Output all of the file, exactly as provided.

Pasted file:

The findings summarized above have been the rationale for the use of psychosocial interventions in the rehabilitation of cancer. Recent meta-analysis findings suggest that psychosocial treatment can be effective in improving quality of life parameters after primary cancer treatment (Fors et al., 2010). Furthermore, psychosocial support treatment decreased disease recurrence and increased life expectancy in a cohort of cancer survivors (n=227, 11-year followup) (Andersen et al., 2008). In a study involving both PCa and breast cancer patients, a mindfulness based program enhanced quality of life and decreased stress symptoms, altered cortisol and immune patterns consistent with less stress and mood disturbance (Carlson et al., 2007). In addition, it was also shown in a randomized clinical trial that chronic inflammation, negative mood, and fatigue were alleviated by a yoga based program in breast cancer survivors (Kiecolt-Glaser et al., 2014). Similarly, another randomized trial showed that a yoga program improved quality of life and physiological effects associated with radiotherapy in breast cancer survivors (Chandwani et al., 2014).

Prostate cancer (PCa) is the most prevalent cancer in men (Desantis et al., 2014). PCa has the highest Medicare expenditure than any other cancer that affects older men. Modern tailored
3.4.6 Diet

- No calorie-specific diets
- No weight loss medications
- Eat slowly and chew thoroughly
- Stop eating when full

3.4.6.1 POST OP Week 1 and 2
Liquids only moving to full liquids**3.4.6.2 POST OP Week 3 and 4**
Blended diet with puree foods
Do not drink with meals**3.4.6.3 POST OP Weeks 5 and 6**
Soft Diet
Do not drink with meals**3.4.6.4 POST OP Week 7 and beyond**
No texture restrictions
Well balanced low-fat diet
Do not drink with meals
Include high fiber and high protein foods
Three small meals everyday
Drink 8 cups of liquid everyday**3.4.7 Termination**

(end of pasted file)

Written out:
The findings summarized above have been the rationale for the use of psychosocial interventions in the rehabilitation of cancer. Recent meta-analysis findings suggest that psychosocial treatment can be effective in improving quality of life parameters after primary cancer treatment (Fors et al., 2010). Furthermore, psychosocial support treatment decreased disease recurrence and increased life expectancy in a cohort of cancer survivors (n=227, 11-year followup) (Andersen et al., 2008). In a study involving both PCa and breast cancer patients, a mindfulness based program enhanced quality of life and decreased stress symptoms, altered cortisol and immune patterns consistent with less stress and mood disturbance (Carlson et al., 2007). In addition, it was also shown in a randomized clinical trial that chronic inflammation, negative mood, and fatigue were alleviated by a yoga based program in breast cancer survivors (Kiecolt-Glaser et al., 2014). Similarly, another randomized trial showed that a yoga program improved quality of life and physiological effects associated with radiotherapy in breast cancer survivors (Chandwani et al., 2014).

Prostate cancer (PCa) is the most prevalent cancer in men (Desantis et al., 2014). PCa has the highest Medicare expenditure than any other cancer that affects older men. Modern tailored
3.4.6 Diet

- No calorie-specific diets
- No weight loss medications
- Eat slowly and chew thoroughly
- Stop eating when full

3.4.6.1 POST OP Week 1 and 2
Liquids only moving to full liquids**3.4.6.2 POST OP Week 3 and 4**
Blended diet with puree foods
Do not drink with meals**3.4.6.3 POST OP Weeks 5 and 6**
Soft Diet
Do not drink with meals**3.4.6.4 POST OP Week 7 and beyond**
No texture restrictions
Well balanced low-fat diet
Do not drink with meals
Include high fiber and high protein foods
Three small meals everyday
Drink 8 cups of liquid everyday**3.4.7 Termination**